compound (v.)
"to put together," late 14c., compounen "to mix, combine," from Old French compondre, componre "arrange, direct," from Latin componere "to put together" (see composite). The -d appeared 1500s in English on model of expound, etc. Related: Compounded; compounding.
compound (n.2)
"a compound thing," mid-15c., from compound (adj.).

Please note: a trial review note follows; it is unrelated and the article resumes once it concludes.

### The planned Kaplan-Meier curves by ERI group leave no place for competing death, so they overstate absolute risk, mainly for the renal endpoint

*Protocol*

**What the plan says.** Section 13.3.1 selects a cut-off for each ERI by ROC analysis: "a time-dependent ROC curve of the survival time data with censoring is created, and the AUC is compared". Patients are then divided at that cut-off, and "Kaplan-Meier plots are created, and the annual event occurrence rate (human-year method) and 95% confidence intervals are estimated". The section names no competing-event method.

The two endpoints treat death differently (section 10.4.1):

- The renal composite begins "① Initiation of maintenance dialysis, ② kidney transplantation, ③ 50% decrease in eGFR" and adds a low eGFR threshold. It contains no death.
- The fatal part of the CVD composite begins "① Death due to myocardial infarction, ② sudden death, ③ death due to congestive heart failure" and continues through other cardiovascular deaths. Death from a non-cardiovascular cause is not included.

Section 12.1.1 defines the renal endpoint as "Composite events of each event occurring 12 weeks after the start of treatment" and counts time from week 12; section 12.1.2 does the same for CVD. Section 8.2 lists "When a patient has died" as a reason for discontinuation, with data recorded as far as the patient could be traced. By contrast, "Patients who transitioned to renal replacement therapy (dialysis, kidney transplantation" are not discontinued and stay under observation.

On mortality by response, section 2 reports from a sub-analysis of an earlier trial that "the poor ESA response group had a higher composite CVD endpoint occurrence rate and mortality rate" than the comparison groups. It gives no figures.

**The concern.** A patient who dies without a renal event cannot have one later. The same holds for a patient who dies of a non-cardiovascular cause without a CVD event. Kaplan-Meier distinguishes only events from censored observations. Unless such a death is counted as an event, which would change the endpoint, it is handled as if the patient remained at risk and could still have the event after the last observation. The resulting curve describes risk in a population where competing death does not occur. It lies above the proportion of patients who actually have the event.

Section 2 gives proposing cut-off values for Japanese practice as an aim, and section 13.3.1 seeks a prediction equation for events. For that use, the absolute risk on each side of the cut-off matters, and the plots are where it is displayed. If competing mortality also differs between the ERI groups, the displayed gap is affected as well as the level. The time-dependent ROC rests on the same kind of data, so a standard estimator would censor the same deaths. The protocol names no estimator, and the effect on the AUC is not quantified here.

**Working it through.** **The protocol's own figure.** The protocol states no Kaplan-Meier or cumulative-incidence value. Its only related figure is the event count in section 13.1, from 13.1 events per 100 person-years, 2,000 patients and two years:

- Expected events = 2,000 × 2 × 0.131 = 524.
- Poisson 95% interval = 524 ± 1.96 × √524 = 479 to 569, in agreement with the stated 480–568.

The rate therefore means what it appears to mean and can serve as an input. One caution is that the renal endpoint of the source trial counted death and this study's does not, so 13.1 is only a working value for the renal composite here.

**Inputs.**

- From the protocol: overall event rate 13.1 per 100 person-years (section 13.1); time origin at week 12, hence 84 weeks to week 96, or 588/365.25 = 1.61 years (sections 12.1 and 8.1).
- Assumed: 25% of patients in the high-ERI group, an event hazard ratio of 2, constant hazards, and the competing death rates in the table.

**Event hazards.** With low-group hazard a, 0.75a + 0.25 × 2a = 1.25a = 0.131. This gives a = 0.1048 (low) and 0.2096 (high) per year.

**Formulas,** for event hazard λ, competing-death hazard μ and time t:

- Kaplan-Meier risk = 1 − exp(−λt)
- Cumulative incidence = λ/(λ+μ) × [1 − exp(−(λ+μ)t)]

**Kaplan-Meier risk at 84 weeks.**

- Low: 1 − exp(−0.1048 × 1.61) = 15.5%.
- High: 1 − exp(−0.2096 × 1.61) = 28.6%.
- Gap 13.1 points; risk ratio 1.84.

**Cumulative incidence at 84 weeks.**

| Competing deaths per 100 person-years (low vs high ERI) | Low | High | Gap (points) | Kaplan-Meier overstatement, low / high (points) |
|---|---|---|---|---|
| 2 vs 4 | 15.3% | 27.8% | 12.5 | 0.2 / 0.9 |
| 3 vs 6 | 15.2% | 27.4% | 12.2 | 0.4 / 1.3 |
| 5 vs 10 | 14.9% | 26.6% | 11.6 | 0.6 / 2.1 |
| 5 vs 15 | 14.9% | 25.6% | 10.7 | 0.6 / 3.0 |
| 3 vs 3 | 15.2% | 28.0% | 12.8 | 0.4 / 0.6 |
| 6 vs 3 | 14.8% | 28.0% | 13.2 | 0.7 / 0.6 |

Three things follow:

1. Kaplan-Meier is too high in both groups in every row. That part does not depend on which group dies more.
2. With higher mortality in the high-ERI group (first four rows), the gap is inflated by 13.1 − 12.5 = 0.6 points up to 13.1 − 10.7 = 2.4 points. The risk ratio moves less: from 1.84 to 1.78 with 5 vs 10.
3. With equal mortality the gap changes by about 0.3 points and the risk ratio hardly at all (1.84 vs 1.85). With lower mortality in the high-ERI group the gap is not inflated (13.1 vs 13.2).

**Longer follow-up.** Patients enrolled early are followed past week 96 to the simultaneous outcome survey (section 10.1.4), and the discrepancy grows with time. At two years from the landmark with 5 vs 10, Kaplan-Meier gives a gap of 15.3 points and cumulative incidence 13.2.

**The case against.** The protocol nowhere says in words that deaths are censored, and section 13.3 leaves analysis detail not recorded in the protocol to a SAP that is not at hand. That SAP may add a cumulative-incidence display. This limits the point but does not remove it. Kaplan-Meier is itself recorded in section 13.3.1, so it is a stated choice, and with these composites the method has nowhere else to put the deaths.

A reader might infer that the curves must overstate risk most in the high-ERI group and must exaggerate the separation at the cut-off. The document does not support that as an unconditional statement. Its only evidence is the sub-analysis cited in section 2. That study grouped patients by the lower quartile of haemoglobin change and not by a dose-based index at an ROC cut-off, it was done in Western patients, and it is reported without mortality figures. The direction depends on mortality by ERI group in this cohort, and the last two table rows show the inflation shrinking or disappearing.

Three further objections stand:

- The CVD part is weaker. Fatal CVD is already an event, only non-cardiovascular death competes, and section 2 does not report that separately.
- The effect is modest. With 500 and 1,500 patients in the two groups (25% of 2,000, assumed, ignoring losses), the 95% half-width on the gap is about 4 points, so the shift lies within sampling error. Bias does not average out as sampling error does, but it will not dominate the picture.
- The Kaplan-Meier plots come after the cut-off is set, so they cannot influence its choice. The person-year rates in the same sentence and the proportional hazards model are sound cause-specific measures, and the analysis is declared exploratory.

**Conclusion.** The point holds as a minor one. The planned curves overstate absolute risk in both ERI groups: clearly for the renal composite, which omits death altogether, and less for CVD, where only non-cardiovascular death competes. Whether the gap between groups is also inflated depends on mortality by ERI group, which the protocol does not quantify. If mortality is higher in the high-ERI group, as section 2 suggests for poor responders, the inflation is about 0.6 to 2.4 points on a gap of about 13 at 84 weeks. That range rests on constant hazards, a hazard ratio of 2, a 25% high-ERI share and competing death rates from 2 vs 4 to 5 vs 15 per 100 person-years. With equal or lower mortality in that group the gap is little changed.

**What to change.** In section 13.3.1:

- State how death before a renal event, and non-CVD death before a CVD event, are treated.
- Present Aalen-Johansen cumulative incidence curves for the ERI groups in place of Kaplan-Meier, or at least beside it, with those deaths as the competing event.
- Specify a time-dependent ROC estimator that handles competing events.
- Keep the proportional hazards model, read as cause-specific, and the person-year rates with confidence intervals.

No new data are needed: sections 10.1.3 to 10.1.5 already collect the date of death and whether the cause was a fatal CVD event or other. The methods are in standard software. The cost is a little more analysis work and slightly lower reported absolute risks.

compound (n.1)
1670s, via Dutch (kampoeng) or Portuguese, from Malay kampong "village, group of buildings." Spelling influenced by compound (v.). Originally, "the enclosure for a factory or settlement of Europeans in the East," later used of South African diamond miners' camps (1893), then of large fenced-in spaces generally (1946).
compound (adj.)
late 14c., originally compouned, past participle of compounen (see compound (v.)). Compound eye is attested from 1836; compound sentence is from 1772.